This article was previously published on LinkedIn.
From personalisation to individualisation
When I started at O&M in 2004, I was working for an IT client. The split between offline advertising and online activities was 80% / 20%. By 2007, it was the opposite.
With the rise of online, we started the long race of personalisation; digital marketing helped us to adapt the way we communicate on brands. We could segment better and send more specific communication for a lower budget!
The ability to precisely measure the efficiency of digital marketing allowed us to start A/B testing and answer the crucial question: ‘Does the customer prefer a green call-to-action button or a red one?’. What looked like details proved to be key success factors. But that was not enough, we needed to talk directly to the customer.
We then witnessed the start of matching target users databases with websites or newsletters, the famous ‘Dear Mrs X’. What looked good at the beginning quickly became unproductive. People knew the trick.
Let’s move forward in time and get to remarketing. This technique combines the information gathered on what the user has seen on several websites to deliver an incremental and optimised message. Results were positive, but we were still missing something. We focused on the user/customer/visitor without taking into consideration the world they live in. We needed context, and with it a massive volume of data.
That’s when artificial intelligence started its journey in marketing.
From individualisation to context
Two years ago, we started IBaround, a small start-up dedicated to contextual marketing. It began with a French retailer who wanted to slow down the sales drop of a very seasonal product. We worked on splitting the season change into measurable streams; temperature, rain, light etc. Crossing this data with sales results, we realised that the strongest sales influencer was hygrometry. A key info to optimise advertising spends.
However we needed more than just past context integration. In a World of real time optimisation, we had to have live feeds. We natural next step was awareness.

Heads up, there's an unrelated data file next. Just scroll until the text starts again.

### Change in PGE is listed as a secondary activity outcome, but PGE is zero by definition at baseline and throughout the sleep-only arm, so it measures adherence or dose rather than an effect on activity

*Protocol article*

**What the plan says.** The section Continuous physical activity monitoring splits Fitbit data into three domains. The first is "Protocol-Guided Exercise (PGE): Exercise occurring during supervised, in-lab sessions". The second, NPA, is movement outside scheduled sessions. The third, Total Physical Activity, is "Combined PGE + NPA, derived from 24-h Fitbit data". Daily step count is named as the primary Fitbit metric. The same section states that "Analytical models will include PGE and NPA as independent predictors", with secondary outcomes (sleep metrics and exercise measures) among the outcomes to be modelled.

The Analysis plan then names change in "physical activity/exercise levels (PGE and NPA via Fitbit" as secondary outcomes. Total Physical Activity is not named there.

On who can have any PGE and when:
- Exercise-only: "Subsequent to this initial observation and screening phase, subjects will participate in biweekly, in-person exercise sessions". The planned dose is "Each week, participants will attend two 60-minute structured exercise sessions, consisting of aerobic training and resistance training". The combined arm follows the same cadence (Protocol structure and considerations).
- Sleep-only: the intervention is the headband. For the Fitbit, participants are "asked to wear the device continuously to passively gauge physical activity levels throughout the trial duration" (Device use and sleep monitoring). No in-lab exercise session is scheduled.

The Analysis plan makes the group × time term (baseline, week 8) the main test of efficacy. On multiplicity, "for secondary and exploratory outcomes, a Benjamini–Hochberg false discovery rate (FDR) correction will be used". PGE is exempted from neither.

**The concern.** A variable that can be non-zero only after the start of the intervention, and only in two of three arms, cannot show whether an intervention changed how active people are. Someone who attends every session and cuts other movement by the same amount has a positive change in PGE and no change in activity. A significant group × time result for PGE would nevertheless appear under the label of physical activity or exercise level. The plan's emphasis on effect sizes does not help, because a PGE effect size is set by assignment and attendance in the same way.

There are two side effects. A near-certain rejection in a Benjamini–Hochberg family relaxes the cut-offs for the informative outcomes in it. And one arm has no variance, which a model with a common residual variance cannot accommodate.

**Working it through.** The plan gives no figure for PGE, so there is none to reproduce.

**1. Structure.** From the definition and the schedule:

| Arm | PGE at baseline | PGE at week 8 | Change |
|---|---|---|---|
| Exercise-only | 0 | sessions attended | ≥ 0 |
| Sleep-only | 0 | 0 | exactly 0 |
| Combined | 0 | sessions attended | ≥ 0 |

From context to awareness
Two years ago, when I was visiting the mobile site of a well-known retailer in Sweden, I saw that the top page product was a swim suit. That was normal, since we were in the middle of July. Well, the problem was that when it comes to the summer, the weather in Sweden is anything but ‘normal’. That specific day, it was 12°C and raining. I would have preferred to see either a more suitable product, or a message saying something like ‘We know it rains, but don’t worry, tomorrow the sun is back!’
Now platforms like Google Awareness API are doing the job pretty well. They capture contextual info, transmit them to the site which will then adapt accordingly.
But again, that is not quite enough as the approach is still static, we need incremental actions. We need intelligence.
From awareness to intelligence
One of the most visible examples of AI within digital are chatbots. They are interfaces aimed at having a discussion with a human, with the ability to learn from and during the interaction. If you think about it, this has existed for quite a while but in a more manual way; when you phone any administration and you navigate through a menu by pressing keys.
Just like a young mind, a chatbot still needs to be supervised by its ‘parent’. You might have read about Microsoft’s experiment last year about a chatbot which went rogue becoming racist and insulting people.
So until we reach this intelligence maturity, what’s the immediate next step? More controlled bots, for sure, but the answer might also be to let the user do the job in coming up with optimised marketing and new products. In other way, tap into the most perfect computer there still is, the human brain. Asking the user to come up with new ideas, that is the grail of the any brand. The future client now designs (and sometime even finance) the products they will buy. The H&M and Google Awareness API project is a good example. The API monitors the mobile user’s daily activities, lifestyle etc. After a week, the context signals are passed through an algorithm which creates a digitally tailored dress design for the user to purchase.
So what could be next?
During the 19th century, the invention of the sewing machine triggered riots, with people in fear of losing their jobs. The same thing happened with every major revolution, from the factory automatisation to the uberisation of services. But each time an industry was threatened by innovation, Schumpeter’s creative destruction opened opportunities and innovations.
Artificial intelligence is a signal for a revolution in advertising agencies, it is also a warning for a much needed full mindset change in e-commerce, or even state administrations management. The user finally becomes fully in the centre, engaging in a one-to-one relationship with the brand, impersonated by the AI.
A more democratic economy?